George Dibbern: His Life and Quest
Adventurer ~ Sailor-Philosoper ~ Free Thinker ~ Self-declared Citizen of the World
Summer’s over—and what a summer it’s been! Consistently sunny and hot—but along with that came wildfires in the interior and water shortages on our island. With cooler, damper days, though still not enough rain, I’m back at the computer and ready to devote more time to the list of things to do.
Geocities are withdrawing from web hosting, so I’ve had to change domain name to the now owned-by-me georgedibbern.com which will remain constant whatever hosting service I choose in future. For now, the old geocities.com/georgedibbern will be automatically redirected to the new site.
OUT OF THE BLUE
Earlier this summer I was placing copies of Quest and Dark Sun in the gift shop at the Heriot Bay Inn on Quadra Island. A woman approached me and said she’d been following George Dibbern’s story with interest. I was surprised and excited to learn that she is the cousin of Jane Caddy of the Caddy family from Vancouver Island who joined George, Eileen and Lani on Woody Island in Tasmania (pages 389, 391, 397-99, 407 in Dark Sun). I had tried so hard, unsuccessfully, to locate someone from the Caddy family—and here, on my doorstep was someone who could help! Through Kate Tourney I was able to connect with Jane who wrote (such a luxury to receive six hand-written pages) describing her time on Woody Island. Included was the following anecdote:
George had a number of steers and a bull on Partridge Island which he also owned. Peter (Jane’s father) and George decided they needed the bull on Woody Island. Somehow they managed to get the bull aboard Te Rapunga—try to imagine that!—and tied him to the mast. Unfortunately during the voyage back to Woody Island, the bull fell overboard and had to be towed the rest of the way. When they landed the bull on the beach, he was “nearly dead” and “had to be covered up to keep warm and nursed for several days before he recovered.” It had turned out to be quite an expedition!
I recently was contacted by German maritime historian and writer Michael Buschow, currently living in Lübeck aboard his 100+ year old sailing ship SS Stine. He and his wife are organizing 10,000 pieces of archival material (which they rescued from a basement and now own!) pertaining to Count Felix von Luckner. While sorting through the papers, they found a letter written by George Dibbern (Auckland, 28th Aug. 1935) to Louis Brady who was Captain of the SS Forde, the Dover-Calais ferry, in the 1930s. Though Dibbern and von Luckner were interned in NZ during WWI and returned to Europe aboard the same ship, SS Willochra, the mystery that remains to be solved is how and why the letter made its way to Count von Luckner. Mr. Buschow is planning on writing a book about the archival treasure that Count von Luckner left.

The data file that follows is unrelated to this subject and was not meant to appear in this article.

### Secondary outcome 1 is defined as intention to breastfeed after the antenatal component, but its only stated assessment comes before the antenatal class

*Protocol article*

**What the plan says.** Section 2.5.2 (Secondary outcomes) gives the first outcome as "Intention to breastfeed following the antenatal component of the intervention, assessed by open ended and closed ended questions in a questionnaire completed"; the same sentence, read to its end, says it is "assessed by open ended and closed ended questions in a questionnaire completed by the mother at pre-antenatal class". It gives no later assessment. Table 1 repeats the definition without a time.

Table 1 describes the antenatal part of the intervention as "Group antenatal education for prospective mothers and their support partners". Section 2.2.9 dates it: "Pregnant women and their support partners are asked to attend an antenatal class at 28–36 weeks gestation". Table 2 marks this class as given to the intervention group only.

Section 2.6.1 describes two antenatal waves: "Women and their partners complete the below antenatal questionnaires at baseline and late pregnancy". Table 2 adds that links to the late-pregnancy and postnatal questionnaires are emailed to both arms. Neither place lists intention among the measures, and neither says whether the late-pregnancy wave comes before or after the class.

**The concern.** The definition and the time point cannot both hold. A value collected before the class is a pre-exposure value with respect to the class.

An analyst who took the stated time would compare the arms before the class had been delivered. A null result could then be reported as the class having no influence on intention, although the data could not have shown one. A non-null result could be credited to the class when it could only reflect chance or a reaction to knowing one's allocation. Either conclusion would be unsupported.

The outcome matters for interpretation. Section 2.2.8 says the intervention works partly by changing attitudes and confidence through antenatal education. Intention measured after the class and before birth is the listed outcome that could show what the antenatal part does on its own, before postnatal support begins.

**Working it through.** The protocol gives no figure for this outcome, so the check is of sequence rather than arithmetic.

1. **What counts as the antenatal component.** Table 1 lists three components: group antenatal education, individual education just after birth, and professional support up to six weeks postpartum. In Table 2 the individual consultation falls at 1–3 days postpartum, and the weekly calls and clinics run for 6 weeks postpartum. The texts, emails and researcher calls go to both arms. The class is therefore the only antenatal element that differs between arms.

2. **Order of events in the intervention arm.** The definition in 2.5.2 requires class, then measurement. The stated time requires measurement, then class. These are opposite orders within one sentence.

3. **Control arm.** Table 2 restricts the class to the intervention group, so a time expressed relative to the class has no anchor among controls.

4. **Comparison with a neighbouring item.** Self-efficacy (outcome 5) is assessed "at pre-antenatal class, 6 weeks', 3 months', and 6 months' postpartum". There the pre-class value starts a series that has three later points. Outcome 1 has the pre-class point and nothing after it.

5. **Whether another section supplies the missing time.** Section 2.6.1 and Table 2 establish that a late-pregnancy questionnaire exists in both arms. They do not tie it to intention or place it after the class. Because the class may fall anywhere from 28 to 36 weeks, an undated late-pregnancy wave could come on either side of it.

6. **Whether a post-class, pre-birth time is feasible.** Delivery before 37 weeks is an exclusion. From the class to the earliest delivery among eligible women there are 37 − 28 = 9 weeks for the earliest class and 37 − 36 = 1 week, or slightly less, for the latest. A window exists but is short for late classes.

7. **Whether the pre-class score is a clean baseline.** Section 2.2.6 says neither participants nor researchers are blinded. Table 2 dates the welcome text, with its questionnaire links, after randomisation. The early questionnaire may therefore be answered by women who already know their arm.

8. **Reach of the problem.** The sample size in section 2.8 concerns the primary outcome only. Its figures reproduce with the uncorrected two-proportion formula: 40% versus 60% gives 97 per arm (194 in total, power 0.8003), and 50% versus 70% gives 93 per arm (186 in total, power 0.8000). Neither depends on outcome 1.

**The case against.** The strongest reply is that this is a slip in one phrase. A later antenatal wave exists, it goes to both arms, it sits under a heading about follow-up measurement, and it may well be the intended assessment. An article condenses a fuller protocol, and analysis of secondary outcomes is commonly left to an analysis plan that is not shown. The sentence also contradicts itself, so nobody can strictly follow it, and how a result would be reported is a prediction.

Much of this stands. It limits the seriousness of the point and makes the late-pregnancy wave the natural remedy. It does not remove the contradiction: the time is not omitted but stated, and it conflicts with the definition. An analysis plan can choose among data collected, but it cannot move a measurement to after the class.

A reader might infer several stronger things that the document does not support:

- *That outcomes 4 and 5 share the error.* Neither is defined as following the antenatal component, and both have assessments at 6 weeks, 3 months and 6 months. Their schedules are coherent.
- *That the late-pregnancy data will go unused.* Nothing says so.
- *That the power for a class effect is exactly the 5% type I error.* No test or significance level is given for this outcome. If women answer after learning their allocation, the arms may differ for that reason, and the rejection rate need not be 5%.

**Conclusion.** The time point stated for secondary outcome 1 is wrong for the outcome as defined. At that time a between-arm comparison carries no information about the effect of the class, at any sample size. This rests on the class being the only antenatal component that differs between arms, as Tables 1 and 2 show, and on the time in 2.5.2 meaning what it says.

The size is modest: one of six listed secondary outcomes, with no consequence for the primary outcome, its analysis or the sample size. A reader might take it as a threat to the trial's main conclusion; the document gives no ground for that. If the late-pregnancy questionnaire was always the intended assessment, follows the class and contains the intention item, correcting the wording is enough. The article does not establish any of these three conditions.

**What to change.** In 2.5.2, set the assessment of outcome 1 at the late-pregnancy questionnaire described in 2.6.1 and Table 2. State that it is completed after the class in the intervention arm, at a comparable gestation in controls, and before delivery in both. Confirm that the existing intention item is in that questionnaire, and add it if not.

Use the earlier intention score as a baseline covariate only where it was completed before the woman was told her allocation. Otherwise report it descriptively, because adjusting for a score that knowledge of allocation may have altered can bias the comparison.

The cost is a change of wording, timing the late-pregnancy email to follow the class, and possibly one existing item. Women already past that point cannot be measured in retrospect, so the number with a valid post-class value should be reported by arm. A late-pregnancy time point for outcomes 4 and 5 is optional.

Existing books about the “Sea Devil” as von Luckner was known:
•Count Luckner: The Sea Devil by Lowell Thomas, 1927. My copy was published in New York by Doubleday, Doran & Company Inc., in 1928.
•Sea Devil: Count von Luckner in NZ and Pacific by James Bade (Wellington, NZ: Steele Roberts, 
GEORGE ON THE NET:
Each time I do a thorough search on the internet, I find new material posted. Check out:
Newspaper article “World Well Lost” (Kentucky New Era, 24 January 1940) with photo of Eileen and George pouring over navigation charts, George, who hated Albrecht’s smelly pipe and was a non-smoker, shown with a pipe!
An article about Dibbern, Lone Rover of the Pacific: Little Ship’s Flag of Freedom and Friendship,” in Children’s Newspaper (published in Britain) 1949
A letter by Dibbern to yacht designer Henry Uhle, Sparkman & Stephens, Inc., dated 26 June 1946, with some quotations from the letter. [Scroll down to item #16]
The good news: Thanks to the efforts of Nancy Wise of Sandhill Book Marketing (Canadian distributor for Quest), BC Ferries will be stocking the new edition of Quest in their gift stores on board the large ferries.
For the record: if you see the following posting on line, it is meaningless , i.e. one of the failed attempts with a publisher—there is no such book.
Quest / George Dibbern. – 1st Salal Press ed. – Sooke, BC : Salal Press, 2008. ISBN 978-1-894012-03-4 (bound) : $27.95 1. Dibbern, George, 1889-1962-Travel …www.culturecanada.gc.ca/search.cfm?…
A reminder: the new edition of Quest is available through book stores in Canada as well as through my web site. For purchase from other countries, visit the Purchase page on my web site. Payment is via PayPal or if you don’t have a PayPal account, via credit card (no login nor password required) through PayPal. Prices are quoted in Canadian dollars and the conversion is effected automatically in the transaction. Just click on the “Buy Now” button of the category you require, and follow (simple!) instructions.
BOOK OF INTEREST:
Rüdiger von Fritsch, the godson of Doe von Fritsch Leber in Quest, who generously contributed photos and newspaper articles for the new edition of Quest, has himself written a just-published, enthralling account of how he helped a cousin and two friends escape from East Germany in 1974: Die Sache mit Tom (Berlin: wjs Verlag 2009). For anyone who reads German, it’s a superb read. Otherwise, I imagine/hope it will be translated into English before too long.
I always welcome new findings, feedback and commentsor simply a friendly “hello”!
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